I am often surprised by how few punters understand specific rules in racing betting. In horse racing and greyhound racing, Rule 4 is applied now and then, yet bettors don’t understand why their profit has been reduced. Today, I aim to fix that.

In basic terms, Rule 4 is an industry-standard deduction made on a dog or horse in races with a non-runner. It is applied if the runner is withdrawn after the final declarations and IF you have taken a fixed odds price.

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It gets the name “Rule 4” because is was the fourth rule in the list created by Tattersall’s, one of the organisations involved in the codification and governing of horse racing in Ireland and the UK.

The Rule 4 deductions are made from the Starting Price (SP) of a horse when a runner gets withdrawn just before the start of a race, and there is no time for bookies to create a new market.

Why Do Bookmakers Impose Rule 4 Deductions?

The reason is fairly obvious when you analyse it. Bookies implement Rule 4 after a late withdrawal because, in theory, it makes it easier for other runners to win the race.

Technically, a horse has a better chance of winning if up against six competitors rather than seven, for example. In theory, there are certain races where it would be possible to make a profit by backing all runners if there is a late withdrawal or two.

In a three-horse race, for example, horse #1 is the 1.30 favourite, horse #2 is 3.75, and horse #3 is 51.00. The overround is 5.54%, so the bookie is happy.

If horse #2 was withdrawn late on and Rule 4 didn’t come into play, the bookie would be in dire straits because the punter would have an advantage of over 20%. You could easily place a £100 bet on horse #1 and a £5 bet on horse #2 and have a guaranteed profit of £25 coming your way.

A more likely example is if you back the second favourite at odds of 4.00. If the odds-on favourite (at odds of 1.80) withdraws late on, your bet suddenly offers sensational value. If the bookies knew early on that the favourite would be out of the race, there is no way on Earth you would get odds of 4.00 on your horse!

Ultimately, Rule 4 only applies when the final declarations for a race are made; this usually happens 24-48 hours before the race. I have read some articles online which state that you lose your stake if you back a non-runner. This is simply not true; your bet is void in that case and your money is returned.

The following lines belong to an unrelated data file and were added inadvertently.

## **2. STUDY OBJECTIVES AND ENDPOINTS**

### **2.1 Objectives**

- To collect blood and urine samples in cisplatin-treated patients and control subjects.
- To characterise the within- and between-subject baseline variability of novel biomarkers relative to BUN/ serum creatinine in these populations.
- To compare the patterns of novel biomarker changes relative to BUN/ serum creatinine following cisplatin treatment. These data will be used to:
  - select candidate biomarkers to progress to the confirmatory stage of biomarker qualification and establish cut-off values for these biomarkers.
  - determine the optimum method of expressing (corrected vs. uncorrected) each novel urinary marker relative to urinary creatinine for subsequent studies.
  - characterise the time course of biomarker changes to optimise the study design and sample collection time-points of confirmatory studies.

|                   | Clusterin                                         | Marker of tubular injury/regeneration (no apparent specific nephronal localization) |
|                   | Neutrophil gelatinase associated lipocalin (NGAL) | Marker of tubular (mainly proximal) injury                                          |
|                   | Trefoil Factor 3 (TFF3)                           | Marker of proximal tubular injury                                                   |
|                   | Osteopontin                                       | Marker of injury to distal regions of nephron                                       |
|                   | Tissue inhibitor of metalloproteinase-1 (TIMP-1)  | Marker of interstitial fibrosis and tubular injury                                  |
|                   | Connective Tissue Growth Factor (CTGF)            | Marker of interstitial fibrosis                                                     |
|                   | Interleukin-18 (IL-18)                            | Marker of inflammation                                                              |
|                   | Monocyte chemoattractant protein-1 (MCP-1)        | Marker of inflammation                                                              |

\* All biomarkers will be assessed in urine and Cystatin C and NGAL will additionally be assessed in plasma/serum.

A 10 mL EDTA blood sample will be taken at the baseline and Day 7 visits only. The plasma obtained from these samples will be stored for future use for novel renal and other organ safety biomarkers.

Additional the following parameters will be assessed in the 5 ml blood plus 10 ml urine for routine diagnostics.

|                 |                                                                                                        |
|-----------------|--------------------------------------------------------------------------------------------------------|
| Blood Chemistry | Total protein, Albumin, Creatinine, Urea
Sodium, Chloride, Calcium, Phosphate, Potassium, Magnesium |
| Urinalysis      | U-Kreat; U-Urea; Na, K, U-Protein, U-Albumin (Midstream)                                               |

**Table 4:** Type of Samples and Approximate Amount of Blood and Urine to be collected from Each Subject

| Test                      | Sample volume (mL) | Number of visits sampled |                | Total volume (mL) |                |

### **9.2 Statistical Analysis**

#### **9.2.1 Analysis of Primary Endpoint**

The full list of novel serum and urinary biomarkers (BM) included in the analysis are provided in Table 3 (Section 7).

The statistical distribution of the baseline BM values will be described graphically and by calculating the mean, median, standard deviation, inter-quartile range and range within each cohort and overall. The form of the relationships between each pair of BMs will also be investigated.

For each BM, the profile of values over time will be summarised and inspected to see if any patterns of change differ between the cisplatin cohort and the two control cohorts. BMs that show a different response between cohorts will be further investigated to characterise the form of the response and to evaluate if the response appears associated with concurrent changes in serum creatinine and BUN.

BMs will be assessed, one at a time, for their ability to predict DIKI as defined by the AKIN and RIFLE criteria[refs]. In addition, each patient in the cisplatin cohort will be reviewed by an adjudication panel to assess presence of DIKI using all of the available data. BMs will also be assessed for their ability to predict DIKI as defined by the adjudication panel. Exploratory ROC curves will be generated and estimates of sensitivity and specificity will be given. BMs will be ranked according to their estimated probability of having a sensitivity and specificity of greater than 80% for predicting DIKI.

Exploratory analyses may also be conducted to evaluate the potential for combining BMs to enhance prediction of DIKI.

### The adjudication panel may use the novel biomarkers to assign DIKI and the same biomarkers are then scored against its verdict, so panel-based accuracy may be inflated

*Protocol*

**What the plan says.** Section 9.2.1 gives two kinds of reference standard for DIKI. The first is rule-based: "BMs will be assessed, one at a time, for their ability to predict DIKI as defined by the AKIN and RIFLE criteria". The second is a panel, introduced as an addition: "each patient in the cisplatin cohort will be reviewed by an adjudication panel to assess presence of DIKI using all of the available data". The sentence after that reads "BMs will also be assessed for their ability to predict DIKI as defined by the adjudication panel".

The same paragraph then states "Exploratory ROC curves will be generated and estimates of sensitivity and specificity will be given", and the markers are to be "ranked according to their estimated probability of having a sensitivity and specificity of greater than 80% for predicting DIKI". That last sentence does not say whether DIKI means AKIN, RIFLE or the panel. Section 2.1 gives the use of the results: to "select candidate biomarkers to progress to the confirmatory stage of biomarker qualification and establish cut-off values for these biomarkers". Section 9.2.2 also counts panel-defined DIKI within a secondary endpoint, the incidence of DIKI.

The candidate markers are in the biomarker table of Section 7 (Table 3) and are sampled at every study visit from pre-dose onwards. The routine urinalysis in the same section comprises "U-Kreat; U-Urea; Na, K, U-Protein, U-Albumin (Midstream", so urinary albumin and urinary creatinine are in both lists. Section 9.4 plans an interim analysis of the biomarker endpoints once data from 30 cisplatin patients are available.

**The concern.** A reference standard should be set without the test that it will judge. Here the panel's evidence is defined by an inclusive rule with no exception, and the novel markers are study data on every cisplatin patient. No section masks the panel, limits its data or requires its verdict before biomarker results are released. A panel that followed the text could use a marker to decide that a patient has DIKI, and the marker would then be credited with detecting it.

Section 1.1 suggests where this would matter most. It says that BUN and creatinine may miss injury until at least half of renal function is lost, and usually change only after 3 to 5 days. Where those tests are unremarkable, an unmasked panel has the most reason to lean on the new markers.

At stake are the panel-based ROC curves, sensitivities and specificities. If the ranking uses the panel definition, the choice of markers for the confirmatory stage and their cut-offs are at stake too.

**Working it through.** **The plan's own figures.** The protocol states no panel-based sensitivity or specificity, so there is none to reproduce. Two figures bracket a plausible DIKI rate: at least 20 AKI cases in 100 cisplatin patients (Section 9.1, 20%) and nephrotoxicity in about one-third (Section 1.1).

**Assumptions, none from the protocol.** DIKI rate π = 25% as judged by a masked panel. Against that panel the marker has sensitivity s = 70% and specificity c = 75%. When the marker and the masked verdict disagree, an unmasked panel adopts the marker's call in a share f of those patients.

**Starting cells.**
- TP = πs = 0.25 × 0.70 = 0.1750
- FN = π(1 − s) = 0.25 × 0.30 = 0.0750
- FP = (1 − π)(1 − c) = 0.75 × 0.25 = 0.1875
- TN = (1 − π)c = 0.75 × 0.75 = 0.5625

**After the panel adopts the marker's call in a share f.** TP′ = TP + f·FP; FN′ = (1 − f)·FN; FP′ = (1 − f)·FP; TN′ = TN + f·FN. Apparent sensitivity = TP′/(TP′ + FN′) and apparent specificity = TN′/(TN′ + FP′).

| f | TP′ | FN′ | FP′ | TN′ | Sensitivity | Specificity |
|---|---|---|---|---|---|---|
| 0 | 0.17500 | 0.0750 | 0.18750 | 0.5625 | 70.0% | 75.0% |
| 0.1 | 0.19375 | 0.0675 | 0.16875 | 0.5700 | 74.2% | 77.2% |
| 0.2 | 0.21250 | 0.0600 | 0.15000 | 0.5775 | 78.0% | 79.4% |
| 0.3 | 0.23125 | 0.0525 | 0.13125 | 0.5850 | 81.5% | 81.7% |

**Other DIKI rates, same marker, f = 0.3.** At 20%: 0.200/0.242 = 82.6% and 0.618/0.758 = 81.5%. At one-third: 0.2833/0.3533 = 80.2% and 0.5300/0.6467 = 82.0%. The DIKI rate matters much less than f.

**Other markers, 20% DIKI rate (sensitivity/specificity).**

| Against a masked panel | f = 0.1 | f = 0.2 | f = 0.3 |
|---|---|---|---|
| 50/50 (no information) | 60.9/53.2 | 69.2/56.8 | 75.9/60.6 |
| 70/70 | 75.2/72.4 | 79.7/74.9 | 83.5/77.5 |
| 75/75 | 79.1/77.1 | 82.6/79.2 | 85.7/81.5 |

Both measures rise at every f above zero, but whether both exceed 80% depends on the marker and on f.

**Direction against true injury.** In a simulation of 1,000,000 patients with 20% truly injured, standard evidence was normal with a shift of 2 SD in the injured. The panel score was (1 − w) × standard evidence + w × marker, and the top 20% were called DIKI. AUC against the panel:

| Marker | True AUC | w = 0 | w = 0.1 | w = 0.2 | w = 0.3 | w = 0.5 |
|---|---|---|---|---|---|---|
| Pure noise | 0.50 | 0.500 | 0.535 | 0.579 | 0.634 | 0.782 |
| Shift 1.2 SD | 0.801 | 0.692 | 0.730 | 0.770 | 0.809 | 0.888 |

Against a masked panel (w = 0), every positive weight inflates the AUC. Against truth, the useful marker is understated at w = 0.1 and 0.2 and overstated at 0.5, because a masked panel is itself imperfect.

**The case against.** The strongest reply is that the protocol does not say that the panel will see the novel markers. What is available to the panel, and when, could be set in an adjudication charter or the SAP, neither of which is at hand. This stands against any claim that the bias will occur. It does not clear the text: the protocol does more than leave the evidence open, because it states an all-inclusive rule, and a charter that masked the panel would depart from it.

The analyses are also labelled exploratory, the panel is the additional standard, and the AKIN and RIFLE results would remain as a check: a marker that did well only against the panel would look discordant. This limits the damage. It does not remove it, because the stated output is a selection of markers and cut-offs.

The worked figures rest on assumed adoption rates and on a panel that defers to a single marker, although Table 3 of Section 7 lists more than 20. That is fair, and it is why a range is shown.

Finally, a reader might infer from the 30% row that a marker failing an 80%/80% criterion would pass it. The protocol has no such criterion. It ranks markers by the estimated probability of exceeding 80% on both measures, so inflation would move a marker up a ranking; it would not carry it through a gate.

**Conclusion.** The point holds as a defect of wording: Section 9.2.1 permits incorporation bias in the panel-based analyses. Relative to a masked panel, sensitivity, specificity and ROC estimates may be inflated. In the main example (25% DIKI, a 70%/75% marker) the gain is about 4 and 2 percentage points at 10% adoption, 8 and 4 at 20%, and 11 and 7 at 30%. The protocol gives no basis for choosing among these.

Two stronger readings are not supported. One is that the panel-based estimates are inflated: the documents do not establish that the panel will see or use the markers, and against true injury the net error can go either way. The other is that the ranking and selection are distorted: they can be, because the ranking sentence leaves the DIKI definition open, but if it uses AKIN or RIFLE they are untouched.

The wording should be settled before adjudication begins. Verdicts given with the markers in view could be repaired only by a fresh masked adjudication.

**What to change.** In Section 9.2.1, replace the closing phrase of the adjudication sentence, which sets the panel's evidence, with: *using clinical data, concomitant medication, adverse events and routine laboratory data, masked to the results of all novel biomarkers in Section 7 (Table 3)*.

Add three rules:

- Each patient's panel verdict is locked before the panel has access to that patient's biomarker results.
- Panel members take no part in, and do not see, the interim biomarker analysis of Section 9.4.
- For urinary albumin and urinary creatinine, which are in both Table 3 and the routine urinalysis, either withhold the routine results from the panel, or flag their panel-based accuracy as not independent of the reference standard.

What Are The Rule 4 Deductions?

There are set Rule 4 deduction rules in UK racing that all bookmakers must adhere to. The exact amount deducted depends on several factors. For example, it is easier for the second favourite to win if the favourite is withdrawn than if an outsider withdraws. Therefore, there are different deductions depending on the price of the withdrawn horse.

For example, if the withdrawn horse was available at odds of 1.11 when pulled out of the race, 90% of your profit is taken away. Therefore, if you stand to win £20 from your bet, but if the horse at 1.11 odds withdraws at the last minute, you only make a £2 profit if your horse wins!

I have included the full table of Rule 4 deductions below. The odds are in decimals, and the deduction is in percentage terms rather than the 90 pence in the pound tables seen elsewhere. For instance, a deduction of 65p in the pound is 65%, and odds of 2.75 equate to 7/4. You will notice gaps in the odds; that is because they are SP odds.

Odds of Withdrawn Horse in Decimal FormDeduction in Percentage Terms
1.01 – 1.1190%
1.12 – 1.1885%
1.20 – 1.2580%
1.29 – 1.3075%
1.33 – 1.4070%
1.45 – 1.5365%
1.57 – 1.6260%
1.66 – 1.8055%
1.83 – 1.9550%
2.00 – 2.2045%
2.25 – 2.5040%
2.60 – 2.7535%
2.80 – 3.2530%
3.40 – 4.0025%
4.20 – 5.0020%
5.5 – 6.5015%
7.00 – 10.0010%
11.00 – 15.005%
16.00+No Deduction

As you can see, the deduction increases by 5% in each price range. Going back to the hypothetical example at the beginning; if you bet £20 on the horse at odds of 3.75, you would make a profit of £55 if it won. However, if the 1.30 favourite withdraws late on, your profit drops by 75% when Rule 4 is implemented.

Therefore, the odds on your horse fall from 3.75 to around 0.93 or 0.94. It is an extreme example because you would love to get this kind of odds against a 51.00 outsider!

Can I Profit from Rule 4?

In theory, you can if you carefully select the race. When you think about it, if you back a non-favourite in any race, you are suggesting that the favourite is not worth backing. In such instances, Rule 4 costs you because it strips away the value you worked hard to find.

Matt Bisogno, a well-known tipster, has developed something he calls the Reverse Rule 4 method. Basically, you find a favourite in a handicap race at odds of 3.00 or shorter and try to find a few pieces of form or other data that count against this horse.

Then, find one or two horses in that race worth selecting against the favourite. If the favourite withdraws, your horse’s odds may be cut, but the likelihood of it winning also increases. More importantly, you have identified a false favourite and a hidden fancy at a juicy price.

Overall, having a Rule 4 deduction go against you is a pain, but it is part and parcel of horse racing. To be fair, it doesn’t happen very often, and when it does, I can’t fault the fact that there is protection in place for oddsmakers. You can only hope that it doesn’t hurt your bank balance too much!